One good performance, one abject performance, two defeats.
England now have the same amount of points as Spain (well, we did always want to emulate the world champions!) but, unlike La Furia Roja, they have not been mathematically eliminated from the competition just yet. But it is surely only a matter of time.
On Thursday, England's age-old failings were on show once again for the world to see, with a few additional ones thrown in for good measure. Roy Hodgson's side were timid on the ball and uninventive going forward, while their defence was again exposed for its lack of quality at the very highest level.
To add insult to injury, it was a Premier League player who confirmed the defeat: a half-fit Luis Suarez scoring at the end of both halves to reignite his country's chances of reaching the knockout stages.
Coach Roy Hodgson was asked after the game whether he would be resigning, something of an over-reaction considering England still have one more game to play (who was going to oversee that one if Hodgson resigned?) and are not technically eliminated just yet.
But it was an indication of just how disappointing England have been that the question was raised so quickly.
"I've been really happy with the way the players have responded to the work we've tried to," Hodgson told reporters (per David Kent of the Daily Mail). "I'm bitter disappointed, of course, but I don't feel I need to resign, no.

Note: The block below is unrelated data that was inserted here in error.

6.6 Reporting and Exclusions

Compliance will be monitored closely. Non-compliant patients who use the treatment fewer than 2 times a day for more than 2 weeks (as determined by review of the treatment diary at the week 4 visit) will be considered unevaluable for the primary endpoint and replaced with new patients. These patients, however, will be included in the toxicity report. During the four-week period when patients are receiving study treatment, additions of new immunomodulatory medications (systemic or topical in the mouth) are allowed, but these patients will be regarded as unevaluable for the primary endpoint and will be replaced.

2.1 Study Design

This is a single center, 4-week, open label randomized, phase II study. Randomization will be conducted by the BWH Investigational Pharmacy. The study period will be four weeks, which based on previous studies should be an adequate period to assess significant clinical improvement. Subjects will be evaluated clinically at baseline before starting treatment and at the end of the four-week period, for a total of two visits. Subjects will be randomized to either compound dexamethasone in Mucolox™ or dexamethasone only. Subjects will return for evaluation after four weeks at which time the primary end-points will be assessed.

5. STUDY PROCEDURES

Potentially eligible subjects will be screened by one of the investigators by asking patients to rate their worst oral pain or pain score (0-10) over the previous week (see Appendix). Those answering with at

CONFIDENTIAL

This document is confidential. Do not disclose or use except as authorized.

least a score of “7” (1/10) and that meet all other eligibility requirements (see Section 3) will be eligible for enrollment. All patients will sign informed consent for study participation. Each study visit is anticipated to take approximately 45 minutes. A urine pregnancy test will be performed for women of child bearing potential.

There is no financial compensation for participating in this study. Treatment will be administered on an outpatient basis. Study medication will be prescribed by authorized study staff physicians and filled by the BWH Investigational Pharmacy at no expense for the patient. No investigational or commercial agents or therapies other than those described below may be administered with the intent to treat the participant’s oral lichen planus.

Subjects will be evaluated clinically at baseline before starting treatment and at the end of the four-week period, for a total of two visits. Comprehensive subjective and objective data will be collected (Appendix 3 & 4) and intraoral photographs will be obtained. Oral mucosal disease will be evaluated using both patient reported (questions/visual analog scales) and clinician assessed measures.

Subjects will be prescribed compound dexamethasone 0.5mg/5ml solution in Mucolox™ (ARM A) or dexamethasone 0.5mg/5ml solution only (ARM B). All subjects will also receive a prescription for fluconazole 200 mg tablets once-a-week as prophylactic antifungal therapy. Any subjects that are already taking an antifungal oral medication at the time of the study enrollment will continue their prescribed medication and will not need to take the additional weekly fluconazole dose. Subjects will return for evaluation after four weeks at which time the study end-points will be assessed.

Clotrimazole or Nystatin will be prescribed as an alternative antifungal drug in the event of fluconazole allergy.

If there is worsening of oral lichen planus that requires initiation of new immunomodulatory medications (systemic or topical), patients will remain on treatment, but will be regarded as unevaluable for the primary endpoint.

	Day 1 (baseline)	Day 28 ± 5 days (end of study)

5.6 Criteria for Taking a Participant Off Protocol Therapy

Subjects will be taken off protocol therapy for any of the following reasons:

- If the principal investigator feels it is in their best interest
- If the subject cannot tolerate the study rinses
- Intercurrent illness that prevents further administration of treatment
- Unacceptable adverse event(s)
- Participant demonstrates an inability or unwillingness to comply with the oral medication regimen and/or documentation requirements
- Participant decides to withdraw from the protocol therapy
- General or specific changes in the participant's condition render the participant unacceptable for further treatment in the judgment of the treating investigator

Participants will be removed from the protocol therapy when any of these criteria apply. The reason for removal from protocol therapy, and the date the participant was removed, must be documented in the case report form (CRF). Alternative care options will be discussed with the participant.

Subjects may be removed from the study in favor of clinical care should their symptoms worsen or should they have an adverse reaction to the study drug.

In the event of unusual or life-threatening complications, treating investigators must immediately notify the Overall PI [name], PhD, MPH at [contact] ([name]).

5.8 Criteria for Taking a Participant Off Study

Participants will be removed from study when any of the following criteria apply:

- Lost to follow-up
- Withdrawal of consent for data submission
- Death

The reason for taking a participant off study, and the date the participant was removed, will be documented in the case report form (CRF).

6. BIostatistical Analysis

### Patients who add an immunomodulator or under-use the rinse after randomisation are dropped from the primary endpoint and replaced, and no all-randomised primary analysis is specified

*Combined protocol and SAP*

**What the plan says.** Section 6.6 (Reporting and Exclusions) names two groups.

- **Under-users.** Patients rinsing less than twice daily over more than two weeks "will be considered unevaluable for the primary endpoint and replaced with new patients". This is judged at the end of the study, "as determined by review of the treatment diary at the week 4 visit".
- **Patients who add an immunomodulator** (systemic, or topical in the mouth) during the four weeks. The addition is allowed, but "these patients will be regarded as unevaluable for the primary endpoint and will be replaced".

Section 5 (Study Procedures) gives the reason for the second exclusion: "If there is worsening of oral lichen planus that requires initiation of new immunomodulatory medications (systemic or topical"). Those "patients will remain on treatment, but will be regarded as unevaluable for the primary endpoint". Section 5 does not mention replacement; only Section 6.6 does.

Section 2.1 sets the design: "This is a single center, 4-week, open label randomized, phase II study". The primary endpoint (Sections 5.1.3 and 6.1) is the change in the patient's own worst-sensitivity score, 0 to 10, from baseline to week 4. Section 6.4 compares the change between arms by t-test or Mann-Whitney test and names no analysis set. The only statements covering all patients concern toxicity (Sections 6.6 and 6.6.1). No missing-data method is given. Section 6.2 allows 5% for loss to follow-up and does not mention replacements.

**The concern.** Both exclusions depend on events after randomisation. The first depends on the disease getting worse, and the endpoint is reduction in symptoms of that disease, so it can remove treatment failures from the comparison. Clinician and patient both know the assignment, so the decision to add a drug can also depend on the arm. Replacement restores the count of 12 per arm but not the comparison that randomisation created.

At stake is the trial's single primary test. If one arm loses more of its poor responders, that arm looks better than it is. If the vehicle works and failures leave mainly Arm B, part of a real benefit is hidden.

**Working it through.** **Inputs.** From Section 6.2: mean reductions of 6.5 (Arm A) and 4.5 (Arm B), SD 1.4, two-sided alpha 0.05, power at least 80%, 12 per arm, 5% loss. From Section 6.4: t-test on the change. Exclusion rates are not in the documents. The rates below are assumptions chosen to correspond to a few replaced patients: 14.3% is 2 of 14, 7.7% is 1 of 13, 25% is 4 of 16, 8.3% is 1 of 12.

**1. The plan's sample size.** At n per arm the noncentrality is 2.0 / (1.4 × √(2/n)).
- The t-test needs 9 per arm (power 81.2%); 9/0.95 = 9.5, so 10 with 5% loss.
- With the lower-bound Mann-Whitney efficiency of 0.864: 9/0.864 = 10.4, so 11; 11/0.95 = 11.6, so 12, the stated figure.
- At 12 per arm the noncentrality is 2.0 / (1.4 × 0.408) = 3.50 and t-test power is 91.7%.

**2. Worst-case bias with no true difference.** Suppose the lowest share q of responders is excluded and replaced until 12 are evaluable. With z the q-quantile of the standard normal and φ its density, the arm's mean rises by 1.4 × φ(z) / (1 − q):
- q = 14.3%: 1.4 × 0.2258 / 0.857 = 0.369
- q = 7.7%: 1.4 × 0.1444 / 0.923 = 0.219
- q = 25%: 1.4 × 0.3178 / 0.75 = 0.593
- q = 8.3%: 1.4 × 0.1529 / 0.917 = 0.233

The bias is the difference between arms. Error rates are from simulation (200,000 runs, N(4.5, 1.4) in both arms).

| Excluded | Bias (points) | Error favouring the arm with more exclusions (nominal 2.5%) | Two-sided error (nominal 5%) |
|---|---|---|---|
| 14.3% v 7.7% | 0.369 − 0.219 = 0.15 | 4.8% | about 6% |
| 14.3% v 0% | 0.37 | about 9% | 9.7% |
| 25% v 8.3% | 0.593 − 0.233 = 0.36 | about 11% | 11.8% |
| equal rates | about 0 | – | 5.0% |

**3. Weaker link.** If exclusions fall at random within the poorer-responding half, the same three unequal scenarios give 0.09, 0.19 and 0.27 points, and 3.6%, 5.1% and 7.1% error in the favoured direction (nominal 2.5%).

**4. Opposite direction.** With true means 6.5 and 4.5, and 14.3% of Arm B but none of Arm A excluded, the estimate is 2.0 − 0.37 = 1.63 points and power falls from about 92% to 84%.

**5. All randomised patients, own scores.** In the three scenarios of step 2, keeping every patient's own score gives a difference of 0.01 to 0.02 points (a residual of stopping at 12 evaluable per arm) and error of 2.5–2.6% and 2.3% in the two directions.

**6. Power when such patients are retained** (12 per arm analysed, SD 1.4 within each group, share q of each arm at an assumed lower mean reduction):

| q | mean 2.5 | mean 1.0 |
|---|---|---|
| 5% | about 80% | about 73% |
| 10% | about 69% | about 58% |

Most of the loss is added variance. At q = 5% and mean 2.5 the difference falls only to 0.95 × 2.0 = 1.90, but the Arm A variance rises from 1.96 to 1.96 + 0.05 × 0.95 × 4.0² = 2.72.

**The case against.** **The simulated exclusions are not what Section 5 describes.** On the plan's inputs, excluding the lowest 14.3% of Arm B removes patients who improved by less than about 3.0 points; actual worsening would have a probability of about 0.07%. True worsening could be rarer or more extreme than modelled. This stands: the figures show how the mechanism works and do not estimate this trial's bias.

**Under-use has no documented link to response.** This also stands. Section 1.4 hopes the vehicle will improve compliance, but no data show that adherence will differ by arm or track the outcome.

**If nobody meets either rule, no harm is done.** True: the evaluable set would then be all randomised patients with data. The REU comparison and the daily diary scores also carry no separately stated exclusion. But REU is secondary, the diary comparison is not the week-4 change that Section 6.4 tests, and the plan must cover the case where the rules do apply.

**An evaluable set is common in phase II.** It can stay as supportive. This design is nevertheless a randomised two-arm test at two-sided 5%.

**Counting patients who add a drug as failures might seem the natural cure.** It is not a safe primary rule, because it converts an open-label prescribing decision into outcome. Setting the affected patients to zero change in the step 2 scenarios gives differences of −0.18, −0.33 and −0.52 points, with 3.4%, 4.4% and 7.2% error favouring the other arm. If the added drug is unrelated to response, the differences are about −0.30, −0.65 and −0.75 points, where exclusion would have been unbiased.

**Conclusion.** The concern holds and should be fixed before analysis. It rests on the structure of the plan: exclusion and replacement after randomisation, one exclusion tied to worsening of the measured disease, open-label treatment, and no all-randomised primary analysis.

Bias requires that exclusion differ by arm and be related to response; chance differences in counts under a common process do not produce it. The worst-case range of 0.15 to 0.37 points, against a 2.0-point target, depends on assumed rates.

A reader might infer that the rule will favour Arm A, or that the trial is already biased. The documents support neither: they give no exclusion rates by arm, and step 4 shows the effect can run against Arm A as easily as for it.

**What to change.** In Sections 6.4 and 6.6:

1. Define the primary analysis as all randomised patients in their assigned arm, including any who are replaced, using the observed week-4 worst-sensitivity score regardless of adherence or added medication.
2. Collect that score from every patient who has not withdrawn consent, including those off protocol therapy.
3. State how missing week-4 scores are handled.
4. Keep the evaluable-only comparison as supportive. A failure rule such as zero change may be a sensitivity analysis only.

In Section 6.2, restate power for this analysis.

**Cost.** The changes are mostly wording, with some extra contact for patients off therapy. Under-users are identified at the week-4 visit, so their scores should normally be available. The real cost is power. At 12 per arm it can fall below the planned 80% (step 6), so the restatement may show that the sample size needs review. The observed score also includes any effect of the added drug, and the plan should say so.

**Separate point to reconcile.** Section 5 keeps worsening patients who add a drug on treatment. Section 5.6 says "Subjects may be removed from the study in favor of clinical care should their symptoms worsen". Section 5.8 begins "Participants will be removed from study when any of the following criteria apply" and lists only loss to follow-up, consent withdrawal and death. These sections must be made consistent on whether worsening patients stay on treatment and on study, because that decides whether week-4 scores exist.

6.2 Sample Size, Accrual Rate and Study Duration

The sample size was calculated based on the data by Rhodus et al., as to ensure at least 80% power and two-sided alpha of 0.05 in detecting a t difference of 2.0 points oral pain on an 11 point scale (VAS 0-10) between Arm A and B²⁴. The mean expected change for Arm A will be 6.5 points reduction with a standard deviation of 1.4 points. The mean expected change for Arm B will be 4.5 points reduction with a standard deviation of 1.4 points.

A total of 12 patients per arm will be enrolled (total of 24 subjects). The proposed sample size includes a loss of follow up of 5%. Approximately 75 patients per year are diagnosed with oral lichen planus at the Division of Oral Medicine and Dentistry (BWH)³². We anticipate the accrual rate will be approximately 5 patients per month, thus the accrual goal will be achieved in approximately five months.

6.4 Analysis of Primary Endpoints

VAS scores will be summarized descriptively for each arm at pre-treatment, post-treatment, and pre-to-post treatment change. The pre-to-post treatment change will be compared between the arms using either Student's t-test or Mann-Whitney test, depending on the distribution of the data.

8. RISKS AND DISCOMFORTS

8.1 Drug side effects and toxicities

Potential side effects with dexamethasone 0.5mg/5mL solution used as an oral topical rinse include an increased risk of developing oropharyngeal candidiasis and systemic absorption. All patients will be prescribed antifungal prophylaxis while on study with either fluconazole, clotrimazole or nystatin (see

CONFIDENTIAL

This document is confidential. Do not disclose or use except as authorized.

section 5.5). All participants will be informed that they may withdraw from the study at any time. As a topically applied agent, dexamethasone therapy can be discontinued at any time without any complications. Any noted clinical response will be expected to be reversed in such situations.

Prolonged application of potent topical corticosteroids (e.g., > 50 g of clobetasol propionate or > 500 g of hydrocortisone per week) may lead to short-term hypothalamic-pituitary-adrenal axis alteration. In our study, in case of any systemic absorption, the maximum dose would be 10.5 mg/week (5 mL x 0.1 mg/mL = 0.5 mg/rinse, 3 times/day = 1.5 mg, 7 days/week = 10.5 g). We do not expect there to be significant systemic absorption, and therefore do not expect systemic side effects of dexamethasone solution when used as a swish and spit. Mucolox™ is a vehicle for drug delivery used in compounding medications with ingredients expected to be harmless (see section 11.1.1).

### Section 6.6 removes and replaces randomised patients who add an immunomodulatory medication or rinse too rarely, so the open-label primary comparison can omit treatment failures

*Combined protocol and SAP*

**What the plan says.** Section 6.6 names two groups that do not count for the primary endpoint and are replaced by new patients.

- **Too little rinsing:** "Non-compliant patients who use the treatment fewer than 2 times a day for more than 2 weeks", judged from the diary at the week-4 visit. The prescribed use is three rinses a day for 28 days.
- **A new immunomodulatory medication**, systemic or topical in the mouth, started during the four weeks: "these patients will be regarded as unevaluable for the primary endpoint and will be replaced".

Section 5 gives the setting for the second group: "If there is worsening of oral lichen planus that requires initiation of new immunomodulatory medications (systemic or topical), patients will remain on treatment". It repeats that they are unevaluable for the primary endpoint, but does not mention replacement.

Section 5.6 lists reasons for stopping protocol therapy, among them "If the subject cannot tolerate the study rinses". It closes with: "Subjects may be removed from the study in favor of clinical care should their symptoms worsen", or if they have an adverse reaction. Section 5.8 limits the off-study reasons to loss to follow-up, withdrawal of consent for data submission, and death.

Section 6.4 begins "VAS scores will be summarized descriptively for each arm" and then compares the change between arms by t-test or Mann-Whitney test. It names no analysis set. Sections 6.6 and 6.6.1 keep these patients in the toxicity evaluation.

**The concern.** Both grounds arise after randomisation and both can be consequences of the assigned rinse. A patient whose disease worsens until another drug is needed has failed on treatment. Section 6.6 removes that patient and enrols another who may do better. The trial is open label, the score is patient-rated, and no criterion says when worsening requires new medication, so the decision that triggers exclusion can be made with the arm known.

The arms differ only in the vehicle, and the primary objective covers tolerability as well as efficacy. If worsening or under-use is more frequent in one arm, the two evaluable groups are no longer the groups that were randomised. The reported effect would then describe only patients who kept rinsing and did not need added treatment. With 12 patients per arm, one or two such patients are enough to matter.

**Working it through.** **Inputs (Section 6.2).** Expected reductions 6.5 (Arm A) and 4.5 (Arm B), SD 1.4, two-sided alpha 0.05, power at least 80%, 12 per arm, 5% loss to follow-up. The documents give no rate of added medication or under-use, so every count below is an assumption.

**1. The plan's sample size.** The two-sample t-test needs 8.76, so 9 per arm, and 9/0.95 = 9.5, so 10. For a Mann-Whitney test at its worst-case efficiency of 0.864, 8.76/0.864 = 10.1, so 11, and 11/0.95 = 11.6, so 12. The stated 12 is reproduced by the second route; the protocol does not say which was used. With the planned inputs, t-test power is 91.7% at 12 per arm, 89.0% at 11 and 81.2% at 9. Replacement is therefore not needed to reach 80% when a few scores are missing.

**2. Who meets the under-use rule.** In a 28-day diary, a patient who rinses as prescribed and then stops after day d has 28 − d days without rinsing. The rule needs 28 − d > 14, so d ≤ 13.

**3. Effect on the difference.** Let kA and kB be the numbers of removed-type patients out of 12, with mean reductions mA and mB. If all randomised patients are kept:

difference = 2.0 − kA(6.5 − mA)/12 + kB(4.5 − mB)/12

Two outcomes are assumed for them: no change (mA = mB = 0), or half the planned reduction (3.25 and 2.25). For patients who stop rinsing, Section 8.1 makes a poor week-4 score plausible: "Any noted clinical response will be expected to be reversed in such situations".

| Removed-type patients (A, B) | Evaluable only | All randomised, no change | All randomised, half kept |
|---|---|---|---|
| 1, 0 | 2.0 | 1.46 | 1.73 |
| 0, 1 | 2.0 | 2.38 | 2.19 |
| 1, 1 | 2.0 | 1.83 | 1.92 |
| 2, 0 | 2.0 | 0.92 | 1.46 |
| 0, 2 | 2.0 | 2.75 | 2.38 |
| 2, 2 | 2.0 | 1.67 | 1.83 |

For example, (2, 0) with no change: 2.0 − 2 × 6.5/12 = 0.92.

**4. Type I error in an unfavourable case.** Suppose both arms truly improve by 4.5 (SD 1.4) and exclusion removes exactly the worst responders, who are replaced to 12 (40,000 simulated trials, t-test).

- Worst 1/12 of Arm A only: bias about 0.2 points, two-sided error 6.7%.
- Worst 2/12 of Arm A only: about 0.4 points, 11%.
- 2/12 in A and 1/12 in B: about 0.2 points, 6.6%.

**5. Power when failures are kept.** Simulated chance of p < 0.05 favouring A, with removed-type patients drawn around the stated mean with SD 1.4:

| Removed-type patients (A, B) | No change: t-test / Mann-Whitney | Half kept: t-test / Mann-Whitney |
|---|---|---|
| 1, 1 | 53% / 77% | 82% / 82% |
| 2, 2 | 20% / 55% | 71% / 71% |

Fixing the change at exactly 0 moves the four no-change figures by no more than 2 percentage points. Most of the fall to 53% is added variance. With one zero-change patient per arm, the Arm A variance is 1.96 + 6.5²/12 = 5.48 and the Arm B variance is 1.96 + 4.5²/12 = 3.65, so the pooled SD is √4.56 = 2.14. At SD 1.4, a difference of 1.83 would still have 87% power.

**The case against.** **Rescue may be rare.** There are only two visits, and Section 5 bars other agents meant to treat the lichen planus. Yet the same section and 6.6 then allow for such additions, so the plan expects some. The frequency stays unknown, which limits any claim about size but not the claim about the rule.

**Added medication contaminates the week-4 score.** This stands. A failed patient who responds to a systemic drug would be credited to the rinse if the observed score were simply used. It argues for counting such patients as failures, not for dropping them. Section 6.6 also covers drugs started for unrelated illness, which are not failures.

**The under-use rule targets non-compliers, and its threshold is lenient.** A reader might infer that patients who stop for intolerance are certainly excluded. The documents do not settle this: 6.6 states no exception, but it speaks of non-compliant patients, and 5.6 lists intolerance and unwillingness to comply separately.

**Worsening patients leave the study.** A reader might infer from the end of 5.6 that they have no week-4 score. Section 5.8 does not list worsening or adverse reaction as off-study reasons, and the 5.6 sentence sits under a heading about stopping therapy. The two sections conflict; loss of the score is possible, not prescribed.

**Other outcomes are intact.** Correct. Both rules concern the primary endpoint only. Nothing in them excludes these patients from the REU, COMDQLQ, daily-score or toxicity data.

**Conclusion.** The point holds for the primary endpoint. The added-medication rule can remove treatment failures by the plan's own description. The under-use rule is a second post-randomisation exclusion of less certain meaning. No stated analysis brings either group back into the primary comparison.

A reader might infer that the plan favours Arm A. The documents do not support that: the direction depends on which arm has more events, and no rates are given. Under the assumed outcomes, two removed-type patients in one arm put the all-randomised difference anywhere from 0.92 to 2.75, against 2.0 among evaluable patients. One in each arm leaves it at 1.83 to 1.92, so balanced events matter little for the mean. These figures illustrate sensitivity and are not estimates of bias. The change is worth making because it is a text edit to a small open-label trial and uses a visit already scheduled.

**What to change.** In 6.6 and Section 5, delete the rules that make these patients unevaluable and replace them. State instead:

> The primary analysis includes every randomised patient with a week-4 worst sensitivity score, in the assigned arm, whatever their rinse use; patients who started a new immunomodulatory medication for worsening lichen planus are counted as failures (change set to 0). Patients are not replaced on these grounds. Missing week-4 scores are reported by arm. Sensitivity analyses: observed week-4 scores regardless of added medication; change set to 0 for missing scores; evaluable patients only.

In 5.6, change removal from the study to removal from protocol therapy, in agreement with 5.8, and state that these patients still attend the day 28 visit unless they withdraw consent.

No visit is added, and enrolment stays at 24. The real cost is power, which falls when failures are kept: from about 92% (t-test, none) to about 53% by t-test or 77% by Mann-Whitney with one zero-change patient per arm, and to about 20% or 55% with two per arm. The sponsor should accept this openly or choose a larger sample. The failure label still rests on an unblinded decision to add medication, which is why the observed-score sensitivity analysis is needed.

"On the other hand, if the FA think I'm not the right man to do the job..."
That is unlikely to be the case, considering Hodgson's contract runs for another two years and there is a dearth of other obvious candidates to take his place. Hodgson has also done some good in improving the mood within the squad and modernising the tactical outlook, but clearly he still has some way to go to address England's more ingrained traits.
Having seen a number of countries with less high-profile players—Chile and Colombia, most prominently—come together to play in a smart, efficient style, it is painful to see England's well-known stars struggle to come together and do the same.
It may not have been as dramatic a demise as Spain, but at least they have won a few tournaments in recent memory. It will be 50 years since England won a major tournament by the time the 2016 Euros roll around, and England seem no closer to finding a way back to the summit.
Results in brief - Day Eight
Colombia 2-1 Ivory Coast
(Rodriguez, Quintero; Gervinho)
Uruguay 2-1 England
(Suarez (2); Rooney)
Japan 0-0 Greece
1. Notes from Day Two
Colombia give rivals food for thought... They were holding on a bit at the end, but Colombia kicked off Day Eight with a narrow 2-1 victory over Ivory Coast, their second win of the competition. Japan's subsequent draw with Greece means they are already through to the knockout rounds, with only the top spot in the group still to play for in the final game against Japan.
That could be important; however, the difference between facing Italy or Uruguay (or Costa Rica) in the last-16 is significant. With the attacking players they have at their disposal—Juan Cuadrado, James Rodriguez, Teo Gutierrez—they will be a fearsome opponent for any country (even if they perhaps don't quite have the all-round resilience of Chile).